Google’s Cloud Spanner database service gets multi-region support
Google updated its Cloud Spanner database service today to allow its customers to distribute their databases across multiple of the company’s cloud regions, living up to the promise that it set forth when it released the product earlier this year .
Customers will benefit from distributing their workloads both because of the fault tolerance that the capability provides and because of the reduced latency for serving information from the database to customers. While network speeds continue to get faster, data transfer is still hampered by the speed of light (at the very least), which means that getting data closer to an end user will provide them with a better experience.
This feature will allow companies to globally distribute data without having to worry about some of the headaches that usually come with that, like working to maintain consistent copies of the data across multiple regions. Google handles the complexity of running the underlying compute capacity needed to serve the needs of a particular workload, and all customers need to do is write code.
Cloud Spanner is built on Google’s own internal Spanner service , a database that the company created to serve its own global needs. Google wanted a database with global scale, high consistency, and high availability in order to handle products like AdWords, and Spanner was designed to meet that goal with features like the use of atomic clocks in all of the company’s data centers in order to ensure accurate time stamps.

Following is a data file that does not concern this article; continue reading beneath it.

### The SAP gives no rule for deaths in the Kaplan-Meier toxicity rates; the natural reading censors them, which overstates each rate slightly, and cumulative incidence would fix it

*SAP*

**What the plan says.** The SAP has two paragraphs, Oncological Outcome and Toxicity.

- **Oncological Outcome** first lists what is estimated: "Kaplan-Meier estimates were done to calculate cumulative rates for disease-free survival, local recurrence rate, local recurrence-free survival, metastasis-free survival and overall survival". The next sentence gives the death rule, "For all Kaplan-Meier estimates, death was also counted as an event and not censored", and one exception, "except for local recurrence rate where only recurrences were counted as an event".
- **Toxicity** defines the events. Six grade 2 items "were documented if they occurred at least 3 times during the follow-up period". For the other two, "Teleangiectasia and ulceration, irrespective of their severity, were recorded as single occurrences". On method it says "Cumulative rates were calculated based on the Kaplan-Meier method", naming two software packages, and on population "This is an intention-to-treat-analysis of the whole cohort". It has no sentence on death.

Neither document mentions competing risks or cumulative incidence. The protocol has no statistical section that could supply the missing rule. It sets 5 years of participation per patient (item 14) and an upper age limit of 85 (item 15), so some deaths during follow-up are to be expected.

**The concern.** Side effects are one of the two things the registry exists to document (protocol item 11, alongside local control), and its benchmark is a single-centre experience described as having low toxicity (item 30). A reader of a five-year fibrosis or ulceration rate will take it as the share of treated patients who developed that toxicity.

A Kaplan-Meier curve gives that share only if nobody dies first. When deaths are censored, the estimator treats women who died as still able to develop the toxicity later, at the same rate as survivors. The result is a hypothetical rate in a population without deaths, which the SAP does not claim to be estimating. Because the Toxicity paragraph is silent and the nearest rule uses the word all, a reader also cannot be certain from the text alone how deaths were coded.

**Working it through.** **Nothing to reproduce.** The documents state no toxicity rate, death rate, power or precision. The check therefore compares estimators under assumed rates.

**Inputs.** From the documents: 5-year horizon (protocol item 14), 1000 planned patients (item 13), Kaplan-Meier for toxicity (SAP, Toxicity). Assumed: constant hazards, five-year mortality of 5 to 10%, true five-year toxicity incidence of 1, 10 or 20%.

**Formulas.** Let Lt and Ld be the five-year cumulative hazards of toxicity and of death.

In addition to the added feature, Google also announced that it would guarantee 99.999 percent uptime for workloads in Cloud Spanner, with no planned downtime. That means the tech titan is guaranteeing its customers their database will be down for less than five minutes per year, something that most other companies don’t.
Deepti Srivastava, the product manager for Cloud Spanner, said in an interview that Google has seen a great deal of interest in the product and the multi-region feature from companies across a wide variety of industry verticals and sizes.
For example, Evernote is moving away from using its system of hundreds of MySQL database shards to store users’ notes to Cloud Spanner, which should help guarantee availability and free up engineers to work on things other than managing database shards.
This feature is a key step to help Google compete in the cloud market, as it takes on companies with larger market share like Microsoft and Amazon Web Services. Cloud Spanner is something only Google is poised to provide, meaning that it might help the company attract customers who might otherwise have turned to other providers.